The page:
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George Averoff, oil painting by Pavlos Prosalentis the Younger (1857-1894); done from a photograph.
The "Abu Ruf" quarter in Omdurman, Sudan, still today named after Averoff, here on a 1914 map
Averoff's grave in the First Cemetery of Athens.
Statue commemorating Averoff in Athens

George M. Averoff (15 August 1815, Metsovo – 15 July 1899, Alexandria), alternately Georgios Averof (in Greek: Γεώργιος Αβέρωφ), was a Greek[1] businessman and philanthropist. He is one of the great national benefactors of Greece. Born in the town of Metsovo (Epirus, Greece, then Ottoman Empire) Averoff moved to Alexandria while still young. He was known through most of his life for founding numerous schools in both Egypt and Greece.

Contents

BiographyEdit

George Averoff was of Aromanian-Greek origin.[2] He moved to Cairo, Egypt, in 1837 to work in a shop run by his brother, Anastasios. Thanks to his bold tactics and business activities he became the biggest merchant in Egypt. At the same time he participated in banking and real estate (buying and leasing land) while, thanks to his many riverboats travelling up and down the Nile, he managed to dominate Egypt’s domestic and foreign trade.[3]

The Greek historian Antonios Chaldeos, who has written his PhD thesis about the history of the Greeks in Sudan,[4] suggests that based on local histories in Sudan that Averoff was heavily involved in slave-trade there. In fact, the Omdurman quarter of "Abu Ruf", where historically the slave-market was situated, is still today named after him.[5]

His business activities resulted his accumulating vast wealth, which he used to donate to charity and common good purposes. His charity work included significant donations for the development of educational and other infrastructure projects for the Greek communities of Alexandria, Metsovo, Athens and for the Greek state in general. Among them, the most notable ones were the founding of the School of Agriculture in Larisa, the construction of the Evelpidon Military Academy, the donation to the Athens Conservatory, the donation for the refurbishment of the Panathenian Stadium (raised by another two Aromanian benefactors), where the first modern Olympic Games were held, the completion of the National Technical University of Athens and the donation for building of the namesake flagship of the Greek Navy.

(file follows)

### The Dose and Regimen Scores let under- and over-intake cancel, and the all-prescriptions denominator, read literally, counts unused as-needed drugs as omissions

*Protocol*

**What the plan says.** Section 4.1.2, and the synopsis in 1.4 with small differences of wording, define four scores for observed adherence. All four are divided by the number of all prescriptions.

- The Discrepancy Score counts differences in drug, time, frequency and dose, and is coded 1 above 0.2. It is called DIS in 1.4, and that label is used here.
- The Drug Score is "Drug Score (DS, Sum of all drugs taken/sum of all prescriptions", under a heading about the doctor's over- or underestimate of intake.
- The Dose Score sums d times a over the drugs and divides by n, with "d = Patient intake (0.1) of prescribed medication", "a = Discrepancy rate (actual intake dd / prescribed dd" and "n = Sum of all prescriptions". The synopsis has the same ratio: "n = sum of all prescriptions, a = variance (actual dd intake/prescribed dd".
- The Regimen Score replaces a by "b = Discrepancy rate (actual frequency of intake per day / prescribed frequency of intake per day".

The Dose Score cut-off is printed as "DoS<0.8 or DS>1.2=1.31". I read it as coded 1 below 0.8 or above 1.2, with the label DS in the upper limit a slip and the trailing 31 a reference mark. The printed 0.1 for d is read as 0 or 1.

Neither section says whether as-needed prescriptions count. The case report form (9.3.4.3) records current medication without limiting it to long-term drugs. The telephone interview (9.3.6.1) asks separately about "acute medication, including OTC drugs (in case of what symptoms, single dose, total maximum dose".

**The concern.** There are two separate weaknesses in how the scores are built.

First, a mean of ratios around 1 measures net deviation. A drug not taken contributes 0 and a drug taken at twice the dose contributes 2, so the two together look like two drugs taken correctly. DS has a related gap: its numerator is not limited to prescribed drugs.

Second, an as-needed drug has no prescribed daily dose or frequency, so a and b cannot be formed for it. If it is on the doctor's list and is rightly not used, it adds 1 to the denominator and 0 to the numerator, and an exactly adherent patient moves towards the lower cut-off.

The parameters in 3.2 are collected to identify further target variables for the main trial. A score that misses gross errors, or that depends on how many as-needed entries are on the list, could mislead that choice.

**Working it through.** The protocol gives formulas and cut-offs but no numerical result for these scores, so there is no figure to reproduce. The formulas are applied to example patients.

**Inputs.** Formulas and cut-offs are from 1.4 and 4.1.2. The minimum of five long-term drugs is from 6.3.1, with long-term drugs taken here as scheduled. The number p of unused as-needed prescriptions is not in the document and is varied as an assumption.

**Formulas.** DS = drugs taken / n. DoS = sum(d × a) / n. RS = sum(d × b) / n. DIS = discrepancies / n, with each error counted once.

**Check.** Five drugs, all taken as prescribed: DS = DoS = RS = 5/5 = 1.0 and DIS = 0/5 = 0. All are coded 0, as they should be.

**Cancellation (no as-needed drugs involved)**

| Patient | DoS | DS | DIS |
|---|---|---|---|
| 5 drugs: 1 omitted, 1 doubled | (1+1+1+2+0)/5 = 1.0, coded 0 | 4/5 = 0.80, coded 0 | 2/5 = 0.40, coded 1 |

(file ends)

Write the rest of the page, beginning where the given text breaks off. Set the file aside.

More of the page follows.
The restoration of the Panathenian Stadium for the 1896 Summer Olympics was done at the request of Crown Prince Constantine. The stadium was refurbished in 1895, its second refurbishment in the 19th century, using white marble from Mount Penteli pursuant to Averoff's request. The cost was initially estimated at 585,000 drachmas but eventually reached 920,000 drachmas.[3] Averoff also served as a member of the reception committee for the foreign competitors at the Games.

 
Greek cruiser Georgios Averof, lithograph by Christidis

Averoff died in Alexandria in 1899. In gratitude for his generous donations and services, the Greek state declared him a Major National Benefactor and commissioned a marble statue of him which was placed in front of the Panathenian Stadium. It remains there today. On 12 March 1910, the armoured cruiser flagship of the Hellenic Navy, RHNS Georgios Averof, was named in his honour, thanks to a bequest of 300,000 GBP (2,500,000 Gold francs) left to the navy by the terms of his Will & Testament.

See alsoEdit

ReferencesEdit

  1. ^ Brownell, S., 2005. The view from Greece: questioning Eurocentrism in the history of the Olympic Games. Journal of Sport History, 32(2), p.203.
  2. ^ Richard Clogg (1958). A Short History of Modern Greece. p. 96. ISBN 9781001303413.
  3. ^ a b The Modern Olympics: A Struggle for Revival, by David C. Young, p. 128. The Johns Hopkins University Press. 1996. ISBN 0-8018-5374-5
  4. ^ Chaldaios, Antonios (2016). The Greek communities in Sudan (19th -21st c.) (in Greek). Johannesburg: University of Johannesburg.
  5. ^ Chaldeos, Antonios (2017). "Sudanese toponyms related to Greek entrepreneurial activity". Dotawo: A Journal of Nubian Studies. 4, Article 4 – via DigitalCommons@Fairfield.

SourcesEdit

  • I. Chatzifotis, “Oi Metsovites stin Aleksandreia” [The Metsovites in Alexandria], Minutes of the 1st conference of Metsovite Studies, Athens 1993, pp. 87–96.
  • V. Skafidas, “Istoria tou Metsovou” [History of Metsovo], Epirotiki Estia 12/131, 133 (1963), pp. 294–299, 392-396.
  • G. Plataris-Tzimas, Kodikas Diathikon, Meizones kai elassones euergetes tou Metsovou [Log of Wills, Major and Minor Benefactors of Metsovo], Vol. A’, publ. of the Prefecture of Ioannina and the City of Metsovo, Metsovo/Athens 2004, pp. 288–333.
  • A. Politou, O Ellinismos kai I Neotera Aigyptos, Vol. A’, I istoria tou aigyptiotou ellinismou 1798-1927 [Greeks and modern Egypt, vol A, the history of Greeks of Egypt, 1798-1927], publ. Grammata, Aleksandreia-Athens 1928-1930, 256, 258-263.

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